Meet cyclist Brayden Bloch, our first Clint Ballard Team Young Achiever

To kick off our new Young Achievers program, the Clint Ballard Team spent a morning recently chatting with young cyclist Brayden Bloch. Brayden is a fifteen year old cyclist from Matraville who has already excelled in the highest level of the under-17 boys’ cycling at a state and national level. As a fellow cyclist, Paul Ephron was especially keen to hear about Brayden's dedication to the sport. We talked to Brayden about his impressive level of preparation, as well as his future ambitions.
Paul Ephron and Brayden Bloch

How did you get into cycling? Do you remember learning how to ride a bike?

I was two years old when I started riding and I was standing up on my frame when I was three. I don’t really remember learning how to ride, but when I was six, I rode in my first charity race in Centennial Park and I did pretty well for my age.

What does your routine look like now?

I’m riding 5 days a week, 3 sessions at the gym. About 12-15 hours a week of riding with extra gym sessions sometimes.

Does your whole family cycle?

Just my dad and I. Dad has raced for thirty years, and went to the Olympics for South Africa and I’d love to push myself to get to his level. I’ve watched him race my whole life. I just always wanted to be as good as him, or better, and that’s what’s kept me going. It’s pretty cool to start to ride and race with him now, sometimes even beat him on hills. My uncle watched my dad race at the Olympics and was inspired like me, and managed to go to the Olympics in 2000.

What are working towards right now?

There’s a State Championships that’s coming up, I’m aiming to win the Individual Pursuit, which is 2km. After that, I want to win the same event at Nationals.

Tell us about the Individual Pursuit as a race?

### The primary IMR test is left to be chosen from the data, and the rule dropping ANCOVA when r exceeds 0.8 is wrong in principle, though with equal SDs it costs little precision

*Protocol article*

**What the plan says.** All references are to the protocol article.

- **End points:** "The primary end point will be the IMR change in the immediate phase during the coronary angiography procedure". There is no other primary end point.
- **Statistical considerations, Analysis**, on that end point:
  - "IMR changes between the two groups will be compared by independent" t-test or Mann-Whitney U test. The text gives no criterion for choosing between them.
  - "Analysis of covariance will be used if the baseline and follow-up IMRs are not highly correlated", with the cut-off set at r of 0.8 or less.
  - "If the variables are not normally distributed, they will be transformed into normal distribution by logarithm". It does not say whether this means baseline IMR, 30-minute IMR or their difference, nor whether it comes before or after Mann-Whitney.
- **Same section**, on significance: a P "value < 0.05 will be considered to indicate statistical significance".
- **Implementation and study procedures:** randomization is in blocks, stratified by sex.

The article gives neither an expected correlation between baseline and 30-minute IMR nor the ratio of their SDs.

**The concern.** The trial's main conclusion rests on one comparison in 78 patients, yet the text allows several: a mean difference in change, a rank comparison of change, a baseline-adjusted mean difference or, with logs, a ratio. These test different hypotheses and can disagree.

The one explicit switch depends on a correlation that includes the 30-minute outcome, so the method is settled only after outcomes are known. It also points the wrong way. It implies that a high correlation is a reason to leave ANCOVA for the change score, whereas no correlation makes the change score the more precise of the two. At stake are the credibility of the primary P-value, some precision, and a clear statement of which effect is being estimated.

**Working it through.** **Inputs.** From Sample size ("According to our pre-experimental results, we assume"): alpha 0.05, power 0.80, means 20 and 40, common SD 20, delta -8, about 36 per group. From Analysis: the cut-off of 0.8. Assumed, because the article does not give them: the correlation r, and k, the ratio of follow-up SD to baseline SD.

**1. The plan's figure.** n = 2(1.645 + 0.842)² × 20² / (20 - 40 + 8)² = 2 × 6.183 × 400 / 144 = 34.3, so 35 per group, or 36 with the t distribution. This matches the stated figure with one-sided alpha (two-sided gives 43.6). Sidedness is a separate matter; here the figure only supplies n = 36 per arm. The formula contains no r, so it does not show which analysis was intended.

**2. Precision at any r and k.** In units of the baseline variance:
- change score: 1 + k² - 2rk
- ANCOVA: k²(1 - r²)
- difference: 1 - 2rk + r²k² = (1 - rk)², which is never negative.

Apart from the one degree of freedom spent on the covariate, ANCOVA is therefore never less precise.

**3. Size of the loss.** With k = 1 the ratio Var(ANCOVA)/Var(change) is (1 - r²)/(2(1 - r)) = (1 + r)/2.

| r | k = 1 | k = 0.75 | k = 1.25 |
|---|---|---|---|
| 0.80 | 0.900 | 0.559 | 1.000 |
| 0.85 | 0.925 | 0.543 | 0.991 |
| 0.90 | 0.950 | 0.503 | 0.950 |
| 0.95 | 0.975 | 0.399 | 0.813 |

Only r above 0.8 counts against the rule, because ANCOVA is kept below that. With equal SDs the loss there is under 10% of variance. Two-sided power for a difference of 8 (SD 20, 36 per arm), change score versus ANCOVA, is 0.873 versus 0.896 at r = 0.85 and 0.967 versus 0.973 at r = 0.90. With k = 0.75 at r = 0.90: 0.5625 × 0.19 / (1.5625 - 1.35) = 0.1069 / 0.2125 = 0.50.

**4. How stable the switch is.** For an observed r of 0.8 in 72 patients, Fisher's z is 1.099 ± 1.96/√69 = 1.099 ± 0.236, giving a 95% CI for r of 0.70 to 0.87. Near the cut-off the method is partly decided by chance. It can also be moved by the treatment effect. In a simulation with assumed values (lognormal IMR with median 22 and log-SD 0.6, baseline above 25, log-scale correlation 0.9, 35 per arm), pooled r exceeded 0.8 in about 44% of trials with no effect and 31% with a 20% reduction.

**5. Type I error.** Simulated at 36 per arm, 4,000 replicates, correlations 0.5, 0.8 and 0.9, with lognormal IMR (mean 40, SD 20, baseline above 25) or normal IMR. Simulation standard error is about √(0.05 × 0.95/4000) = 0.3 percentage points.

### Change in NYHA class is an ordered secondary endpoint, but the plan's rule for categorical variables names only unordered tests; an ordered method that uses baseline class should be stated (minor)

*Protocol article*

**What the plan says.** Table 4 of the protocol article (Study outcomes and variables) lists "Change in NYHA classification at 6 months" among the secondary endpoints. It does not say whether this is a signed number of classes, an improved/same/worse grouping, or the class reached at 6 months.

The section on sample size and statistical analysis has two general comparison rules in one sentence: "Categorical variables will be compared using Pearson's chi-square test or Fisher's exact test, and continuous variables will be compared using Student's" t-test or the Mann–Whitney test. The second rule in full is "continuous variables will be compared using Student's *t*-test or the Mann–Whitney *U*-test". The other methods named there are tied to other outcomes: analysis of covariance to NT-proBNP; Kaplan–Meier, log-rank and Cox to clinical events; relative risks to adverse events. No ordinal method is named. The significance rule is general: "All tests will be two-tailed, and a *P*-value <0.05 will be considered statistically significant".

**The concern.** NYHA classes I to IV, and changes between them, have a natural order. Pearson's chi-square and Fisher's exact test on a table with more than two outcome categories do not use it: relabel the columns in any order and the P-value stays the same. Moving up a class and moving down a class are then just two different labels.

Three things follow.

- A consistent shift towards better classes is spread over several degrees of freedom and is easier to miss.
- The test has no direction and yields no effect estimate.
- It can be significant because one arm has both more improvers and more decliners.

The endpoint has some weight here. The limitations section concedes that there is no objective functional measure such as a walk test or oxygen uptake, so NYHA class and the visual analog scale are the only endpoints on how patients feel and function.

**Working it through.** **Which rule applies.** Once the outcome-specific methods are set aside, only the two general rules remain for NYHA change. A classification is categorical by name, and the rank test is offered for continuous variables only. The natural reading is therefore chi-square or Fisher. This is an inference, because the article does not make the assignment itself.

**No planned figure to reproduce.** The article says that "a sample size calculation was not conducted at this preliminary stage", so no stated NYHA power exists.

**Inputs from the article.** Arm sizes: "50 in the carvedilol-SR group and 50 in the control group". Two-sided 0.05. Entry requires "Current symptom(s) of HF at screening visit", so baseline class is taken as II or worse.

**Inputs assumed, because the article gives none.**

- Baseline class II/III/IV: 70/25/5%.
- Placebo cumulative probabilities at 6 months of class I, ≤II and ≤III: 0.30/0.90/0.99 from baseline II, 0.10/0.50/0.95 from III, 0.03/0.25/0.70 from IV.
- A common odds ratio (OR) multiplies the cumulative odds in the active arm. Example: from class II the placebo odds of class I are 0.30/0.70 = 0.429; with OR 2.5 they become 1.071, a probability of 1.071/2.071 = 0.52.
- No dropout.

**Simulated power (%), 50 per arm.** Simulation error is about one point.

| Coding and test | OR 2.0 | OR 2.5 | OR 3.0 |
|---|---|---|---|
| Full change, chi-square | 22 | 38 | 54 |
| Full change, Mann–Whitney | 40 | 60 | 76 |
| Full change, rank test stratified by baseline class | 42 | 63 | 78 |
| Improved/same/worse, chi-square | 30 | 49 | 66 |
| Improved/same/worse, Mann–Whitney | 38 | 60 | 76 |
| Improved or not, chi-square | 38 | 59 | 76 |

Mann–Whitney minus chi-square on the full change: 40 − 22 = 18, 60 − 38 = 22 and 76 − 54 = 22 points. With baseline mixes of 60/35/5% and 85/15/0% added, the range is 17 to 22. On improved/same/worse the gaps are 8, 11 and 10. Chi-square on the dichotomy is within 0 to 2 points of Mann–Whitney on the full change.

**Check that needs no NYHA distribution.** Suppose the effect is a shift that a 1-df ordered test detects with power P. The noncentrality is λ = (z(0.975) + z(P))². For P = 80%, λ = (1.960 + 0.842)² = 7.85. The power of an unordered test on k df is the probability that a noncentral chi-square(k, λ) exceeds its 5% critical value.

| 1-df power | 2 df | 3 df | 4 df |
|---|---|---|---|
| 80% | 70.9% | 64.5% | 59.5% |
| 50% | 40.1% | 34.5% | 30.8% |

It’s more of a pace yourself race, rather than just a sprint flat out. You do twelve laps around the track, against the clock, on your own. You pace yourself and see how far you can go.

How are you training for these races? Are there steps involved?

A typical training day I get up at 5am and ride until 7am. I go to school from 8.30-3.35pm, then I take a bus to my dad’s office to the velodrome and ride from 5.30-7.30pm.

Have you run into any challenges?

It’s always a struggle to wake up at 5am, and then after school to be training rather than doing assignments. Sometimes I don’t go out with my friends because I need to get up early. I guess it’s taken away some of my teenage life, like parties and that kind of thing.

My school is supportive and helpful, I’ve had to apply for time off to go to races. My friends at school probably think I’m crazy for waking up at 5am but they’re supportive of my cycling even if they don’t understand it fully. I’m not sure if they believe me when I say I go for a 100km ride!

What’s been your biggest achievement to date?

The team time trial this year at the state championships. You had to do a 16km race as a team, going around a 2km track and we won. For me, I couldn’t really believe what I’d just won. I’d been preparing mentally for the time trial for a long time and it didn’t really seem real in the moment. Because I’m in my first year of under-17, it was just so big for me to win that.